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EU bailout too small

world Updated: Apr 28, 2010 01:29 IST
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Rescuing the Greek economy could require a €150 billion bailout over the next three years, according to Goldman Sachs, but this would be politically impossible for European leaders to swallow.

In a note to clients, Goldman's chief European economist, Erik Nielsen, said that the €45 billion bailout currently on the table is not large enough to cover Greece's borrowing needs.

After the recent surge in Greek borrowing costs, Nielsen believes IMF officials are now leaning towards a fully funded rescue package that will keep Greece from having to tap the money markets until its economic health has improved.

"On my numbers, a one-year fully funded programme needs to provide a minimum €50-55bn; an 18-month programme will require some €75bn, and a three-year programme a minimum €150bn. I think the latter number is out of reach even for the present political environment of generosity, so the debate is between €55bn and €75bn," wrote Nielsen.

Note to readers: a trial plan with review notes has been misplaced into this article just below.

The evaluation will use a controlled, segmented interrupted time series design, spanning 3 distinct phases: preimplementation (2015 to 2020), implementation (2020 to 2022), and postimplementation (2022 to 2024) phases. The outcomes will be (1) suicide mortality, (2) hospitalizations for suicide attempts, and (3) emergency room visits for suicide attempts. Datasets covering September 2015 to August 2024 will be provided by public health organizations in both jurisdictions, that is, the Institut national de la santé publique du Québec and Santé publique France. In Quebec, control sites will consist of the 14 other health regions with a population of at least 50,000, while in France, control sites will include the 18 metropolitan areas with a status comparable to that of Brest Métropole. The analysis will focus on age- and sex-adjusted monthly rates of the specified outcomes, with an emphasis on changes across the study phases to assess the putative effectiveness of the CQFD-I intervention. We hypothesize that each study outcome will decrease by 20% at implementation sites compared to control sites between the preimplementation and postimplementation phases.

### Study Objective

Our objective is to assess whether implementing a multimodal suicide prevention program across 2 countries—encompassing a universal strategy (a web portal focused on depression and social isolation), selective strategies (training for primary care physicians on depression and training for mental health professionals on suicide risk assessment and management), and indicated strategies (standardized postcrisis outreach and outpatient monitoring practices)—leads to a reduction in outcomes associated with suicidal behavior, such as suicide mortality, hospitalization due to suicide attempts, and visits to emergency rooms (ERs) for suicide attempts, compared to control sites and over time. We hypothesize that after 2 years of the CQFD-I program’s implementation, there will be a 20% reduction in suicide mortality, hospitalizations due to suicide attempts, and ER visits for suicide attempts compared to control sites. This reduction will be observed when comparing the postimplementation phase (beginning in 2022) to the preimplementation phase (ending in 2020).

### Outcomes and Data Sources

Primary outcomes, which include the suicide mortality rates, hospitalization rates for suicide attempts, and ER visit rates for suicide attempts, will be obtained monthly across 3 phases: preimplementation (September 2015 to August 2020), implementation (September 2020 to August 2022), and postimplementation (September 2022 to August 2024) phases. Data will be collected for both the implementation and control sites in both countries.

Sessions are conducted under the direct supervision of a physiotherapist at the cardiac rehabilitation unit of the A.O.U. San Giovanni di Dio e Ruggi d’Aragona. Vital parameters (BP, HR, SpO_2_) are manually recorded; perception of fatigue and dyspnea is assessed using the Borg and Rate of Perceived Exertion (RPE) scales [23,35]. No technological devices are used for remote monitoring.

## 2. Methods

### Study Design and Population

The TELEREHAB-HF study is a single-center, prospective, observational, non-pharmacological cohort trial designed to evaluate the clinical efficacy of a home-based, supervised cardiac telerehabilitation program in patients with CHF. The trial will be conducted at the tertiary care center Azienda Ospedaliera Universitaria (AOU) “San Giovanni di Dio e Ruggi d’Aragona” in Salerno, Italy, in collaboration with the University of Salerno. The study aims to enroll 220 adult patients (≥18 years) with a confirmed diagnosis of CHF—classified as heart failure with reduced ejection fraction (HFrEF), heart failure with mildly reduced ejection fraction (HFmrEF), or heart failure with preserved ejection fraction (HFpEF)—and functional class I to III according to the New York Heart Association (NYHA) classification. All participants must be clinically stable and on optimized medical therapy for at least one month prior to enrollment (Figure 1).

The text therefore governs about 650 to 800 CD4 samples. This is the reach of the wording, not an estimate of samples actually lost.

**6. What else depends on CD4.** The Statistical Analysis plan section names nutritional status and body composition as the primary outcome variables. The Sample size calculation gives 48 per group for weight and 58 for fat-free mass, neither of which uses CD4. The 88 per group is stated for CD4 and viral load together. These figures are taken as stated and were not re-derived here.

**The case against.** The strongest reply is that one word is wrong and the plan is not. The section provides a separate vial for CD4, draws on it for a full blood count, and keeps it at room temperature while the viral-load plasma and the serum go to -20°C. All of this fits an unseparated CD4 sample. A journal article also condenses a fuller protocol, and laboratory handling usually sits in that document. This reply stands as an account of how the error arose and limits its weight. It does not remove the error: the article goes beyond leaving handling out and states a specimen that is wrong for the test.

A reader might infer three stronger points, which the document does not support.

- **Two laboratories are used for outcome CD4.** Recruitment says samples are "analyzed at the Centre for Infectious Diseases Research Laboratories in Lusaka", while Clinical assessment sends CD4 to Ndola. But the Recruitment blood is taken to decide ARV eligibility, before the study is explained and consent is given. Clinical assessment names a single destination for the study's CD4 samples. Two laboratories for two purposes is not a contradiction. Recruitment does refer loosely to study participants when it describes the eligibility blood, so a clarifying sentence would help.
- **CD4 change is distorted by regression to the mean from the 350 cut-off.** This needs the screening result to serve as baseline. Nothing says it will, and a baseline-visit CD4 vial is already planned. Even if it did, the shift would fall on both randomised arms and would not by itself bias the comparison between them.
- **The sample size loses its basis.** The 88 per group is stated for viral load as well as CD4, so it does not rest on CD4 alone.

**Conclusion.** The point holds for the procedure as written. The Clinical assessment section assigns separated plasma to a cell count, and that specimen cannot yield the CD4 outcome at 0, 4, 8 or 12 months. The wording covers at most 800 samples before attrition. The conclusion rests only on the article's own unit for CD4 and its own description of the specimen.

"I suspect that some haggling is now going on between the IMF and the eurozone on the burden sharing of a bigger programme, but I rather doubt that the Europeans can do more than the already announced €30bn for the first year. If so, I suspect that the IMF will have to settle for something like a 12-month fully funded programme worth a total of €50-55bn, or could
it be an 18-month programme worth some €80bn?"

On Monday there was a surge in the yields charged on Greek government debt, an indication that the financial community is anticipating a debt default. Some analysts argue that investors who hold Greece's bonds should share in the pain, through a significant reduction, or "haircut", in the amount they get back from the Greek government.

Talks between officials from the IMF and European Union are ongoing. Greece needs to arrange a rescue package quickly as it needs to raise €8.5bn to repay bonds that mature on 19 May. But there are concerns that Germany may be unwilling to support the bailout unless Greece agrees to deep cuts in public spending and structural changes in its economy.